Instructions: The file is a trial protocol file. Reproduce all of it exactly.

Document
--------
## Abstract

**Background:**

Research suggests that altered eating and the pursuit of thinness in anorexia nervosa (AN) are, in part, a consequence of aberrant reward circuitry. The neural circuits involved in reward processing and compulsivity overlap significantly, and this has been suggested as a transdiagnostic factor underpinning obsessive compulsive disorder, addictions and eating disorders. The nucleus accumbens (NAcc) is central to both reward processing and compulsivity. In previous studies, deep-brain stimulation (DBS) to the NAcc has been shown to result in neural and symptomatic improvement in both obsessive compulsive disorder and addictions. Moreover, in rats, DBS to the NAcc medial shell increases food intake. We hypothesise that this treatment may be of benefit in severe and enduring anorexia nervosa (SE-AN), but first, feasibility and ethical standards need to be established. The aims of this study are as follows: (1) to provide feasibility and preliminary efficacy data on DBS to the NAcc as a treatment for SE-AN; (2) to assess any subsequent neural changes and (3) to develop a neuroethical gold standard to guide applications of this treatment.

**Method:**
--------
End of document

## Abstract

**Background:**

Research suggests that altered eating and the pursuit of thinness in anorexia nervosa (AN) are, in part, a consequence of aberrant reward circuitry. The neural circuits involved in reward processing and compulsivity overlap significantly, and this has been suggested as a transdiagnostic factor underpinning obsessive compulsive disorder, addictions and eating disorders. The nucleus accumbens (NAcc) is central to both reward processing and compulsivity. In previous studies, deep-brain stimulation (DBS) to the NAcc has been shown to result in neural and symptomatic improvement in both obsessive compulsive disorder and addictions. Moreover, in rats, DBS to the NAcc medial shell increases food intake. We hypothesise that this treatment may be of benefit in severe and enduring anorexia nervosa (SE-AN), but first, feasibility and ethical standards need to be established. The aims of this study are as follows: (1) to provide feasibility and preliminary efficacy data on DBS to the NAcc as a treatment for SE-AN; (2) to assess any subsequent neural changes and (3) to develop a neuroethical gold standard to guide applications of this treatment.

**Method:**